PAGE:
I like technology. When step back and think about the daisy-chaining of all the components in the list below from an engineering perspective, I think holy crap that's ridiculous. When I do it as a user, though, it just... works. We have this technology and it works. I totally live in the future.

This is an actual section from my hearing aids paper (a small portion of the many pages describing wireless devices):

All these products work together as mix-and-match components in a larger and more customizable audio solutions system. For instance, I have a SmartLink+ (FM transmitter) and an iCom (relay device) with an attached MLxi FM receiver. I am also a dancer – but because of the severity of my hearing loss, I need to hear music at volumes that typically breaks through the walls of nearby listeners. How do I practice without disturbing the entire neighborhood?

  1. I use the extension on my SmartLink+ to plug in my music player via a 1/8” attenuated audio cable that goes between the SmartLink+ and my music player's headphone jack. (My music player does not have bluetooth.) I put this on the floor in the corner.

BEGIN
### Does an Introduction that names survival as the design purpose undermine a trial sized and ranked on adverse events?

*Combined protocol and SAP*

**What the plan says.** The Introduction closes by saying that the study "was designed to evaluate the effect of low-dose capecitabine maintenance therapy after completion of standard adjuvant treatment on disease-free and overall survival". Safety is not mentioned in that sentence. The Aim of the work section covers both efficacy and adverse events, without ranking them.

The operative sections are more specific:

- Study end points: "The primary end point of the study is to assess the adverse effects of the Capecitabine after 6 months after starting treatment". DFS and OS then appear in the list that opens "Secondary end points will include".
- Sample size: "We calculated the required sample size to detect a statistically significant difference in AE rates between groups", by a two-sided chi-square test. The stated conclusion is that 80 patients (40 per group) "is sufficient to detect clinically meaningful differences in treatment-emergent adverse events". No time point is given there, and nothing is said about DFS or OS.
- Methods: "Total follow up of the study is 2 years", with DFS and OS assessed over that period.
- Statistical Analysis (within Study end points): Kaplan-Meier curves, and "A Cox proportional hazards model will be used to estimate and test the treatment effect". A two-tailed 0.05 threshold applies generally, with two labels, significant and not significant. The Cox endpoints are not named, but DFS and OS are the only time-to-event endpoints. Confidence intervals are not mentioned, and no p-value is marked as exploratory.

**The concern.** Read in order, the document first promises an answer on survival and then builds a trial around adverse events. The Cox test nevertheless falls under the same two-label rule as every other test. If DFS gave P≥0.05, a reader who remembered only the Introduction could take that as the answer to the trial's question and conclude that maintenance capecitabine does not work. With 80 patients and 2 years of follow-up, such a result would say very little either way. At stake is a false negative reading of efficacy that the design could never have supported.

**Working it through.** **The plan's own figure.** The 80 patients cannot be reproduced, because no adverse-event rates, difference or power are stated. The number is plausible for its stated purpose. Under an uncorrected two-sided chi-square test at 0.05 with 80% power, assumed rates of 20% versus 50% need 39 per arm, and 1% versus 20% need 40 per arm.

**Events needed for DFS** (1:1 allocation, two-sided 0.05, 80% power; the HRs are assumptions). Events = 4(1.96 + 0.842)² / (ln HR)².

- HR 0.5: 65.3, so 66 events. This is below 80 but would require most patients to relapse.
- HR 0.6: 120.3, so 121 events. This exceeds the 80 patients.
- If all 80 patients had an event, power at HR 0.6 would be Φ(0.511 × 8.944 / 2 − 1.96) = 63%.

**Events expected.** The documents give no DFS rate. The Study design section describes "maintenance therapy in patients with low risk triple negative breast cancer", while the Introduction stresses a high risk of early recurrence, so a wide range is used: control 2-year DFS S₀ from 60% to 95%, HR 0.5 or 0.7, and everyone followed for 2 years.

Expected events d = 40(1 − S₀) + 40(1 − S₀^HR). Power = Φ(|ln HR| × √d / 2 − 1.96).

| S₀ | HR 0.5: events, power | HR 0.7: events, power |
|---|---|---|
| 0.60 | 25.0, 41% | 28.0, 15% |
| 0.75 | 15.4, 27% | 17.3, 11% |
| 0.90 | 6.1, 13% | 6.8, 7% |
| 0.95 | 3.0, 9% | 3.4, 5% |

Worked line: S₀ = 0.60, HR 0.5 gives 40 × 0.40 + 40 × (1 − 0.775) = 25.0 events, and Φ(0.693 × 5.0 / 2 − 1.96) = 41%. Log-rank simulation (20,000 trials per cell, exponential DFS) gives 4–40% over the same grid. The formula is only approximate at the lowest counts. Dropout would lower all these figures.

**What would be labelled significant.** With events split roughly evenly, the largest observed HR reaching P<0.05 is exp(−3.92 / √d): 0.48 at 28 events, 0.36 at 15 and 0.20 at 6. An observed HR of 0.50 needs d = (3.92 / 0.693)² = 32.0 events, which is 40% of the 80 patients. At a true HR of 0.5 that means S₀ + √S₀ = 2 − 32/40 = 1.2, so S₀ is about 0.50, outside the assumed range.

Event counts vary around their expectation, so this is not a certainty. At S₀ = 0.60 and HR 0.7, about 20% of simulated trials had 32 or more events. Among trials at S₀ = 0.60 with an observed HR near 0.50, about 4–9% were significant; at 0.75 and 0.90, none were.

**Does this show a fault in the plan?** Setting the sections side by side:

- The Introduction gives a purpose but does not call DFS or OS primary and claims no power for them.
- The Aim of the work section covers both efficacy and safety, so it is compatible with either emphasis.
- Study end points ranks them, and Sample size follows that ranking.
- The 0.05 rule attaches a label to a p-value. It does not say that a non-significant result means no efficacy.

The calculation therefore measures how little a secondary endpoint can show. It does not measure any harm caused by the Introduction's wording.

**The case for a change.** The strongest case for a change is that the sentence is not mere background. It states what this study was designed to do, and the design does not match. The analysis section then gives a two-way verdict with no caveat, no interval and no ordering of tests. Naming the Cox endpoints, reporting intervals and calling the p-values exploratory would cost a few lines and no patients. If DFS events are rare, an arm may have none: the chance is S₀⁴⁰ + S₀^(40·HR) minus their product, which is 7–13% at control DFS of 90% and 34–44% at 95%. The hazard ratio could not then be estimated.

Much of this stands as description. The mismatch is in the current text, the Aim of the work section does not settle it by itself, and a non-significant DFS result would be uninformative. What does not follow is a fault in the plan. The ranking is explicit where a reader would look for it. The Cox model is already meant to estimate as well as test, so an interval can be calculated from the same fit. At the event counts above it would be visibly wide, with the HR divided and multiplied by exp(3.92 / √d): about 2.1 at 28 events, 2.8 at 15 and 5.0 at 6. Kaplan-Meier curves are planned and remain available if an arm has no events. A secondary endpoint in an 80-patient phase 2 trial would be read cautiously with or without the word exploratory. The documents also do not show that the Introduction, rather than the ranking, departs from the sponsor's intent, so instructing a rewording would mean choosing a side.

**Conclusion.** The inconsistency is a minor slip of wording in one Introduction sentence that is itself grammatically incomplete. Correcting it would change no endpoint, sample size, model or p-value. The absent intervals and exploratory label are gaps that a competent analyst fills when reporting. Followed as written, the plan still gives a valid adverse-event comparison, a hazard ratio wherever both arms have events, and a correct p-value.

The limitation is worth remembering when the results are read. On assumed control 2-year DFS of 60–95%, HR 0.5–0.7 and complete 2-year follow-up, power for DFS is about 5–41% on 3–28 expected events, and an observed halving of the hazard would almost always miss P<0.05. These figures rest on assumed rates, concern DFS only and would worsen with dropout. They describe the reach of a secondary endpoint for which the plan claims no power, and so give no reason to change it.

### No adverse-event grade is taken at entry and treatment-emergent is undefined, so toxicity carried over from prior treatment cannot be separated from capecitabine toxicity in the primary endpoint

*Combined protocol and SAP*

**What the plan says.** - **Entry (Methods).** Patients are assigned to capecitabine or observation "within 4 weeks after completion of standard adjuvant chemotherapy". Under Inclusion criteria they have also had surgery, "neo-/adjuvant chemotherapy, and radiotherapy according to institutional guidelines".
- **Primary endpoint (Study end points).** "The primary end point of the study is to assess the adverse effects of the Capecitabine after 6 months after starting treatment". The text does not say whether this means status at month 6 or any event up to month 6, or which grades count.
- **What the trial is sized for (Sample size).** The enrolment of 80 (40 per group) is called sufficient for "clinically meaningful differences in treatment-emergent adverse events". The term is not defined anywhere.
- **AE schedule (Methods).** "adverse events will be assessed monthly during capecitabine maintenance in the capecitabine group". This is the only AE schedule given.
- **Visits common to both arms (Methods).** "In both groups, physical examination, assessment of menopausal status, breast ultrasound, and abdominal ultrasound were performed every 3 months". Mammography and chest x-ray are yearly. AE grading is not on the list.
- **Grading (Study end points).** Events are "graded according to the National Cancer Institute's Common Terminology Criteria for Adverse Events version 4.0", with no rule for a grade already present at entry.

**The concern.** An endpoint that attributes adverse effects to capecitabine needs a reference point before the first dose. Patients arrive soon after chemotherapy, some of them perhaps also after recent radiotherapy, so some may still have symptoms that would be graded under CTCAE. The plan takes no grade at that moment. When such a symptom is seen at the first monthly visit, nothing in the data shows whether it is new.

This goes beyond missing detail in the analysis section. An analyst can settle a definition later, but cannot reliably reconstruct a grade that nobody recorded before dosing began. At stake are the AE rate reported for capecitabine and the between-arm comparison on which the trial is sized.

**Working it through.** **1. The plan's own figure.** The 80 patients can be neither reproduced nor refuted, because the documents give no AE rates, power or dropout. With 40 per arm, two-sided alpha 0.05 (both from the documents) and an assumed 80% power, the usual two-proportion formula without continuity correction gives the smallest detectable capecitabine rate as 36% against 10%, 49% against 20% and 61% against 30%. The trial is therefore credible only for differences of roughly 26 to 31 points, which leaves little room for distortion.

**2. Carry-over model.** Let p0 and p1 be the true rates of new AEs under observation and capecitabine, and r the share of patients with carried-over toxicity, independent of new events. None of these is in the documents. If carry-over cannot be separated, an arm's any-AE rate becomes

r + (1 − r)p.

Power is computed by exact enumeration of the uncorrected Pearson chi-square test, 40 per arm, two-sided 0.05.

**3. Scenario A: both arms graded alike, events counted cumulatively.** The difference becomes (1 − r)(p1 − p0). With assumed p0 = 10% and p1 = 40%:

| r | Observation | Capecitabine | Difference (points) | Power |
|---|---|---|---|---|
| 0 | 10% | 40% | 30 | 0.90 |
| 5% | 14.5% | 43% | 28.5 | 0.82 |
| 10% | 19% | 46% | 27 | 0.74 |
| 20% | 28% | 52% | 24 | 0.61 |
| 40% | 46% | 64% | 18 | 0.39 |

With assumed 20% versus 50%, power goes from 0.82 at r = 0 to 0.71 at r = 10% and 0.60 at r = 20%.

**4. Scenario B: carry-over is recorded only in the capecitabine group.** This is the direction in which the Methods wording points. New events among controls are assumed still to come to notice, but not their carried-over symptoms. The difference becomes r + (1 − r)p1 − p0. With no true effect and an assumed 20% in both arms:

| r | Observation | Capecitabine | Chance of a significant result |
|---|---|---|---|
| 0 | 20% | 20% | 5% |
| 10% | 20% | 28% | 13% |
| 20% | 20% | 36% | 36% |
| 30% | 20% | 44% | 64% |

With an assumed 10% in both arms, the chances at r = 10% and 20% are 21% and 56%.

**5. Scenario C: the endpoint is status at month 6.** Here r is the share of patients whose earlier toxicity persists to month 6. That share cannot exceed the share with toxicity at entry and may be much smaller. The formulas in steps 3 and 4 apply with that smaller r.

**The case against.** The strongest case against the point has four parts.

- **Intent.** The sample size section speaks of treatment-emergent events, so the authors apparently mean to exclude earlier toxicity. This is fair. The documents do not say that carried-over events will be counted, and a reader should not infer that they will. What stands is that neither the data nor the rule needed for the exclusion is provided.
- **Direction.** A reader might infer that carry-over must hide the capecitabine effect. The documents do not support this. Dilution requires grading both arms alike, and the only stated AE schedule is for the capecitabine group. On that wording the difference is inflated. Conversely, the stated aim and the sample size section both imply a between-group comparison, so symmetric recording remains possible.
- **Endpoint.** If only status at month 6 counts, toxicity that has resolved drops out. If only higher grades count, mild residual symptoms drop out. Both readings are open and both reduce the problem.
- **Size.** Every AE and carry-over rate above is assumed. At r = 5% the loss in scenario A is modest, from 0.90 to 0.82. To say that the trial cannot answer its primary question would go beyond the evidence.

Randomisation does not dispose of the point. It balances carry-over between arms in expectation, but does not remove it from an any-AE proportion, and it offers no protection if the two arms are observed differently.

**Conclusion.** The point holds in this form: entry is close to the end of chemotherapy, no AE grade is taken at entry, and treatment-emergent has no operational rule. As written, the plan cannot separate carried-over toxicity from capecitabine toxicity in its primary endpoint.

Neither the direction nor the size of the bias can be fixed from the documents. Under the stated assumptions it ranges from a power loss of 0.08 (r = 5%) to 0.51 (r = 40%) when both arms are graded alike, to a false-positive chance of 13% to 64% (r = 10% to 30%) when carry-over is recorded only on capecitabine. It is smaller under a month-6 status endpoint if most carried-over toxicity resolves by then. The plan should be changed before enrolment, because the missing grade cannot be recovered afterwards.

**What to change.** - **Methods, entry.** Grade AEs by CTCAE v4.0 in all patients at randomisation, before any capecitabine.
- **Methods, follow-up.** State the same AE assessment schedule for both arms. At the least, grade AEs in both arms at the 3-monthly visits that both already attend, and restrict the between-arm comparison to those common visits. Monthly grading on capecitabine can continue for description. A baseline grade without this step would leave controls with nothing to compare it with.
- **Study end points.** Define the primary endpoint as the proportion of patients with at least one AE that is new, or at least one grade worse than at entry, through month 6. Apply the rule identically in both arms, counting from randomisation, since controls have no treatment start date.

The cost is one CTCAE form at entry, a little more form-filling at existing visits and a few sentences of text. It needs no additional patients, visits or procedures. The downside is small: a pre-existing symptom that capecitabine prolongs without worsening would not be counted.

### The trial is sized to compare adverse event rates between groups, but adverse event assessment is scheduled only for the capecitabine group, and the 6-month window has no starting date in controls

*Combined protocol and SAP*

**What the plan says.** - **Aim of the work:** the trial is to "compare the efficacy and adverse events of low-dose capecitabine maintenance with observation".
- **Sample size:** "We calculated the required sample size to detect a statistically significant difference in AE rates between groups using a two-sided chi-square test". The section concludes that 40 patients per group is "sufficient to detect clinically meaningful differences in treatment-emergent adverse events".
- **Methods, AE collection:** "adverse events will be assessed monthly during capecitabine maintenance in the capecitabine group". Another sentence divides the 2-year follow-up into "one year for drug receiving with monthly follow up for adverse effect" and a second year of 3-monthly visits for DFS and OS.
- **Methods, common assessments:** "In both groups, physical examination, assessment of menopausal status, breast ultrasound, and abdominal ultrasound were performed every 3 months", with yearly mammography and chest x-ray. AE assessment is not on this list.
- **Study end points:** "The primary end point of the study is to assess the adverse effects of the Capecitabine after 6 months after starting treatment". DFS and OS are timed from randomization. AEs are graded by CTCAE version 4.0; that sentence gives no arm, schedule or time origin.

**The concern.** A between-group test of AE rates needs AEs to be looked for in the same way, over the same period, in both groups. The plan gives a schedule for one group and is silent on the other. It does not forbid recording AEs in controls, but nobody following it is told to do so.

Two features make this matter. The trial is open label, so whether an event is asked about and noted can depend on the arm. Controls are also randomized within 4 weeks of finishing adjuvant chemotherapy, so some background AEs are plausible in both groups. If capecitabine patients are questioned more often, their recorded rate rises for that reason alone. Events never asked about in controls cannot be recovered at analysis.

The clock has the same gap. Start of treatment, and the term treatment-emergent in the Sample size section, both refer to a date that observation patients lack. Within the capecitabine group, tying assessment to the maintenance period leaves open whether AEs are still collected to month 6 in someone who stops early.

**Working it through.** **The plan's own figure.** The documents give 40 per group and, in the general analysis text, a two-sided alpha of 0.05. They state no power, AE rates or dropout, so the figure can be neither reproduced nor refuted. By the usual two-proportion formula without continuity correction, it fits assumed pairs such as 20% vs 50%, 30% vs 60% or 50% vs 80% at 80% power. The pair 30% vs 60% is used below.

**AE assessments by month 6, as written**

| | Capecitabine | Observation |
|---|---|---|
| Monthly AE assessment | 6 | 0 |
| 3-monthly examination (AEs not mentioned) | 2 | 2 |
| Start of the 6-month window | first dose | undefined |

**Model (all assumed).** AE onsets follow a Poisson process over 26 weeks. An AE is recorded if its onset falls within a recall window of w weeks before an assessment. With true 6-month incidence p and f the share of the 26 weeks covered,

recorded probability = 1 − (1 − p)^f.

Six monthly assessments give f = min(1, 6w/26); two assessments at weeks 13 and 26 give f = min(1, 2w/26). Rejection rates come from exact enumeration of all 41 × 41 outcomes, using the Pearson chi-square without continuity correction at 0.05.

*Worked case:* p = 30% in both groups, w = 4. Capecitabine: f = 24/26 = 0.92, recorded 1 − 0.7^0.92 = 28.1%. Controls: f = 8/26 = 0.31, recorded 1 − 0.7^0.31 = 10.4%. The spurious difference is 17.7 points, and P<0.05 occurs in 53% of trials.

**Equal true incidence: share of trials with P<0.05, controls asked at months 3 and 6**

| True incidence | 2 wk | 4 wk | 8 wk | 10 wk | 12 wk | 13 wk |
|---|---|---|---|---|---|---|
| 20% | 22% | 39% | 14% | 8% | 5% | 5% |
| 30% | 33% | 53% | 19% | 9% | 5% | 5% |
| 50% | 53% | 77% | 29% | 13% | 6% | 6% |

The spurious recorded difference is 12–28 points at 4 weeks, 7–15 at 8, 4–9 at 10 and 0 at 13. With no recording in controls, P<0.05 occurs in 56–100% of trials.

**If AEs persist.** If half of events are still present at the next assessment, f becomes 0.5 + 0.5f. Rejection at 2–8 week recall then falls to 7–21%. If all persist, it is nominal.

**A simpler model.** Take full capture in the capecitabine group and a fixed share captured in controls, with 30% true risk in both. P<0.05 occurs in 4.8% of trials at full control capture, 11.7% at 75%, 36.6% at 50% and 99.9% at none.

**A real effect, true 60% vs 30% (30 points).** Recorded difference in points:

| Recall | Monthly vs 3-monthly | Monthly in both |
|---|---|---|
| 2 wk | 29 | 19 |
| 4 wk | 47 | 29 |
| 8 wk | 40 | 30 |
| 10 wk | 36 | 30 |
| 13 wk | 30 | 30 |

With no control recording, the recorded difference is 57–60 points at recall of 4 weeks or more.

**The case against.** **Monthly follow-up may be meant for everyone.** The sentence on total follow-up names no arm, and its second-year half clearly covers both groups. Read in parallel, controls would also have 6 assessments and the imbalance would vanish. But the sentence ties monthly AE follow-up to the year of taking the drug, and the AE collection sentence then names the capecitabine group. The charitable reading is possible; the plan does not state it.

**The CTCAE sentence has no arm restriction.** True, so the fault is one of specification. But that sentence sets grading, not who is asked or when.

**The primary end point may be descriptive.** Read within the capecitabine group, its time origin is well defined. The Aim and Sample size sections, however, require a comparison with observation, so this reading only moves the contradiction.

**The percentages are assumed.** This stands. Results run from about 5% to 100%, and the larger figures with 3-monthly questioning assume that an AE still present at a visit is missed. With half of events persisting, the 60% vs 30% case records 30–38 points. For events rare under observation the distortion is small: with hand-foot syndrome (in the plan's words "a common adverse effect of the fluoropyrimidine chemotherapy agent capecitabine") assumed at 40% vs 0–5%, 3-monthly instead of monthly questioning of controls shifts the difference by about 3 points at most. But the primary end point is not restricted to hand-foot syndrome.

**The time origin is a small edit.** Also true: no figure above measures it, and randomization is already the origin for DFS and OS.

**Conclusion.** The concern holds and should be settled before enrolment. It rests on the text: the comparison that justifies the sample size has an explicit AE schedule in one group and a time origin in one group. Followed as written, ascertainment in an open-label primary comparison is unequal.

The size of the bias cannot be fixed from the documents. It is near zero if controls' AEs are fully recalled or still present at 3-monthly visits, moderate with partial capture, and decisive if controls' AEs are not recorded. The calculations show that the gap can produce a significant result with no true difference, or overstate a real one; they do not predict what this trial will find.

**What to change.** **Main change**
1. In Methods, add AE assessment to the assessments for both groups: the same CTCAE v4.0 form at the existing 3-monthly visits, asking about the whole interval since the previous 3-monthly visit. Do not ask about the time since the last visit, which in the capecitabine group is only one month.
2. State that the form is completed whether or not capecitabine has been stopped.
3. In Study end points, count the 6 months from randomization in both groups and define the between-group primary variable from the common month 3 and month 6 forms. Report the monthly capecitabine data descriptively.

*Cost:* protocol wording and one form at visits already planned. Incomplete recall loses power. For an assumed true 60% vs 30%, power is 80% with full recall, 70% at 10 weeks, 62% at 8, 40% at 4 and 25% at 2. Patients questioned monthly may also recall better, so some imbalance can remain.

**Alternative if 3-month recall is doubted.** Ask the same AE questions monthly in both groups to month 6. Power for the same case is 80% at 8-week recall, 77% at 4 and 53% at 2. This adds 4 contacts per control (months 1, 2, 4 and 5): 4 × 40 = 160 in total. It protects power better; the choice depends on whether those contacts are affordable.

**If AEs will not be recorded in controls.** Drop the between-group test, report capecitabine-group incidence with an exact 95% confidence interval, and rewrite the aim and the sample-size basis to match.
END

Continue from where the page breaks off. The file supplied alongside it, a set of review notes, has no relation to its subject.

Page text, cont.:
2. I wear my iCom with the MLxi FM receiver and tuck it into my shirt.

  3. Music goes from my music player to the SmartLink+ via the 1/8” audio cable.

  4. Music goes from the SmartLink+ to the MLxi FM receiver via FM.

  5. Music goes from the MLxi FM receiver to the iCom via the 3-pin Euro connector.

  6. Music goes from the iCom to my hearing aids via NFMI.

  7. I dance.

I actually prefer doing this "dancing to music" thing without my hearing aids. They get hot and sweaty when I'm running about trying to figure out leaps, the wireless streaming sounds scratchier than the pure acoustic sound, and sometimes the connection will break and the music will stutter. The SmartLink/iCom interprets long silences (more than a second or two) as "we should automatically disconnect and give you input from your hearing aid mics now!" which is fantastic in some situations, and very annoying in others -- track changes and long rests are not the right time to disconnect my FM unit, thank you very much. And while the iCom is smallish (about the size of those little plastic packages of 2 saltine crackers that you get with your cup of chili at diners), it's still something I have to wear around my neck, a little square nub resting on my sternum, there to be crushed by belly-down floorwork or hugs.

But, y'know, I live with what I've got. And I've got engineering. And it only gets better -- that's one of the things I like about the engineering field... it gets better, it makes things better.